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Irene Codina Altarriba,

In Melbourne, Australia, exorbitant rentals and growing homelessness are exacerbated by a plan to demolish all the remaining public housing tower blocks across the city, displacing 12,000 people. In Nuuk, Kallaalit Nunaat (Greenland), accessibility and affordability of housing is becoming increasingly contested as the city experiences a period of intensive redevelopment while positioning itself as capital of the Arctic. In Barcelona, the touristification of housing is causing rising housing stress. In each city, the effects and costs of climate change are felt in basic dwelling conditions such as heating, cooling and provision of water.

This panel discussion will draw lines of connection between these experiences, critically examining the relations of power that govern urban housing and addressing the social policy transformations required for dwelling justice. The purpose of the event is to bring new knowledge about what drives experiences of housing crisis to help promote more socially just cities.

Meet the speakers

Professor Libby Porter is a scholar of dispossession and displacement in relation to urban policy, housing and property and urban governance. She is the Director of the Centre for Urban Research at RMIT University in Melbourne.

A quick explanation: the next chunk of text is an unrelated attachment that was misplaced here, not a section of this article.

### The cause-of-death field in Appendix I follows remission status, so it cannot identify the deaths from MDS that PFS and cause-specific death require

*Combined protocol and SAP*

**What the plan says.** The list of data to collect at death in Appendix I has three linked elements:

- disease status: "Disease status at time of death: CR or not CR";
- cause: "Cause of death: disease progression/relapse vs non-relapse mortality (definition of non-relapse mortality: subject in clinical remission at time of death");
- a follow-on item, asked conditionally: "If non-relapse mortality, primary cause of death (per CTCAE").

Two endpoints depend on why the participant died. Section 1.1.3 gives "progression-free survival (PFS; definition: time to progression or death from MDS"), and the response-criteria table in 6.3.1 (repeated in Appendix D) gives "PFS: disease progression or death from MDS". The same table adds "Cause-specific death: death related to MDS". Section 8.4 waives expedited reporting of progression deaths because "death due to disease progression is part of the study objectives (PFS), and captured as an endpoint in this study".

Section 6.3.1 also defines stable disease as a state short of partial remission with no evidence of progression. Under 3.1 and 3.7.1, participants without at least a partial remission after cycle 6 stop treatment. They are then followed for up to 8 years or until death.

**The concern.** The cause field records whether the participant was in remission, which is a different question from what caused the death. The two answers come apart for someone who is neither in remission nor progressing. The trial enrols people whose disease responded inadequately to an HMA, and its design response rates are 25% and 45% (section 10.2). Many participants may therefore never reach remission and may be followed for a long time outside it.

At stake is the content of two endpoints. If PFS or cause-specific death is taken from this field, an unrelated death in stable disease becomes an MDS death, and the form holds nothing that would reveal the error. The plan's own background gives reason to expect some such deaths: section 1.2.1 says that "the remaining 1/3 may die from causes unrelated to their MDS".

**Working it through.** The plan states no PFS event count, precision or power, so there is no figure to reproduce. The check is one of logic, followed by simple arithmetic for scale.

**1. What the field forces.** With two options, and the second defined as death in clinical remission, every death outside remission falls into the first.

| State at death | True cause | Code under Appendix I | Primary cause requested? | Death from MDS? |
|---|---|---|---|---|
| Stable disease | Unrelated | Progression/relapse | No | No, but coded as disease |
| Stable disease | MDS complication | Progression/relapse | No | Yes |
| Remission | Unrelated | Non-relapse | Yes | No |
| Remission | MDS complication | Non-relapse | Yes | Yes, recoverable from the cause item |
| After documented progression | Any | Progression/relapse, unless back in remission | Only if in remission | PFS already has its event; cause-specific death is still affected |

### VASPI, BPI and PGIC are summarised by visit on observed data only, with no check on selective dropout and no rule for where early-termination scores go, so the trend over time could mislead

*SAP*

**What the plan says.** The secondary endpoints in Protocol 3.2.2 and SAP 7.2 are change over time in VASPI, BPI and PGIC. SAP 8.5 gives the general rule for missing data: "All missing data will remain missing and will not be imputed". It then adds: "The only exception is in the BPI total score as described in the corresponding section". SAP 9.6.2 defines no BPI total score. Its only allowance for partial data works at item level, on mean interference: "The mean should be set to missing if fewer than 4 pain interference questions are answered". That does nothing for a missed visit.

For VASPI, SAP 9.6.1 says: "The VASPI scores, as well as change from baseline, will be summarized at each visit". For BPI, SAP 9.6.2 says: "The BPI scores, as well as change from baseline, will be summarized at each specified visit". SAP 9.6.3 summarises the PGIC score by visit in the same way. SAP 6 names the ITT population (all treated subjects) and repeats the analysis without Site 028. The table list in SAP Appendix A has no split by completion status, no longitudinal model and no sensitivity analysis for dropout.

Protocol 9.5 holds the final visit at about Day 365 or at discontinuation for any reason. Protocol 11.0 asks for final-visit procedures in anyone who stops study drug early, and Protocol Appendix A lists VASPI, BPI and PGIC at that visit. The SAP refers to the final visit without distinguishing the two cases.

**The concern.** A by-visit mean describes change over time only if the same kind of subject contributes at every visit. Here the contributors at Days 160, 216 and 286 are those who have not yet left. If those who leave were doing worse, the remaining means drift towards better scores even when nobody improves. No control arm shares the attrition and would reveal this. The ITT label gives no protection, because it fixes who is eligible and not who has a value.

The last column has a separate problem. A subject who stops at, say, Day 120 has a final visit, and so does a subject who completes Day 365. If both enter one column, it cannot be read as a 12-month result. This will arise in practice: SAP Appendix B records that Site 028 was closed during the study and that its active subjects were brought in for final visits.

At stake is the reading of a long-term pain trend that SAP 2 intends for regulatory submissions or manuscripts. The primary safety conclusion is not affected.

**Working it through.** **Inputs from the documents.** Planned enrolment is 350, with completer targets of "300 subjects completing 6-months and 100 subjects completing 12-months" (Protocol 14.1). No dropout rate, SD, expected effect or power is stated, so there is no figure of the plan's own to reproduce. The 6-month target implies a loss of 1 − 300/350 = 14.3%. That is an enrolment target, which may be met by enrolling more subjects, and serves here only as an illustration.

Dr David Kelly is a cultural geographer specialising in ethnographic methods to understand embodied and affective understandings of settler-colonial policy and activism. His research expertise is on inner-city public housing, disability in the city, housing in remote Aboriginal communities, and green-led urban regeneration.

Dr Prashanti Mayfield is an urban geographer, from Birrarung-ga/Naarm in so-called Australia. Her research traces how political narratives evolve and are shaped across time and space and the outcomes that generated from the tensions present between divergent political narratives. She focuses on urban renewal, housing, mining practices, food systems, policy making processes, creative expression, intentional communities and political mobilities.

Dr Kate Shaw is a critical urban geographer at Melbourne University, with a focus on the cultures of cities and the political-economic and social processes shaping them. She is currently writing a book on the redevelopment of deindustrialised docks in rich world cities, titled 'The squander and salvage of urban waterfronts'.

Reserve a spot: Precarious Dwelling: Encounters with the Housing Crisis Tickets, Thu, Jun 13, 2024 at 5:30 PM | Eventbrite


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